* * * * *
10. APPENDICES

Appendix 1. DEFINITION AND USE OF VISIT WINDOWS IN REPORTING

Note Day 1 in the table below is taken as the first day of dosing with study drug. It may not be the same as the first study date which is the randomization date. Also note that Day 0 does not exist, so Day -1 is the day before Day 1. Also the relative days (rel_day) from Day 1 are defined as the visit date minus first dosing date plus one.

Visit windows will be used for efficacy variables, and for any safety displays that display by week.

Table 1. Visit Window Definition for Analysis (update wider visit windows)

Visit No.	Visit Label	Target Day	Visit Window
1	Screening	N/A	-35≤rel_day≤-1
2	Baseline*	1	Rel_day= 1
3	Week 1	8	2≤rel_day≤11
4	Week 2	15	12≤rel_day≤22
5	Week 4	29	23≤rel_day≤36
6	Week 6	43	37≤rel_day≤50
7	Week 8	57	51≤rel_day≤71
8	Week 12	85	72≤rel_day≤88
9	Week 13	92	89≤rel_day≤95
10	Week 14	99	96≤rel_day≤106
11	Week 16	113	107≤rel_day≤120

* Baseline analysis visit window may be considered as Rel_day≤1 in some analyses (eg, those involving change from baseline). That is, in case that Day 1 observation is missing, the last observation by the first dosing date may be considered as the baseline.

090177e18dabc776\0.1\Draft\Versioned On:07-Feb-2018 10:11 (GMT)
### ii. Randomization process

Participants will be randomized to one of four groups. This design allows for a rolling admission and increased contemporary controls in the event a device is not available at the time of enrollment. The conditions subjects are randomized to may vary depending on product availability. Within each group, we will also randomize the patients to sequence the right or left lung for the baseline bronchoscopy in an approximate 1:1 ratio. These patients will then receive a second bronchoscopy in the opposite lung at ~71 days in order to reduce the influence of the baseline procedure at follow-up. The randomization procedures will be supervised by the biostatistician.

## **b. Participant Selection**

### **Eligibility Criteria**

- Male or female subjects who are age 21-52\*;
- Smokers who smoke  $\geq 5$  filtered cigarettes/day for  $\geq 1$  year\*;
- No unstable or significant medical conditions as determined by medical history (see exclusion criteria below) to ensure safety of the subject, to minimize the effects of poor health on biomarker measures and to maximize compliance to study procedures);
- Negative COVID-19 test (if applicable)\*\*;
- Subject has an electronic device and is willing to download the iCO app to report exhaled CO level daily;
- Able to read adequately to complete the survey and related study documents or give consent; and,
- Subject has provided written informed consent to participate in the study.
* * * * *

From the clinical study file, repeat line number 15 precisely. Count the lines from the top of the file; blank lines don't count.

9	Week 13	92	89≤rel_day≤95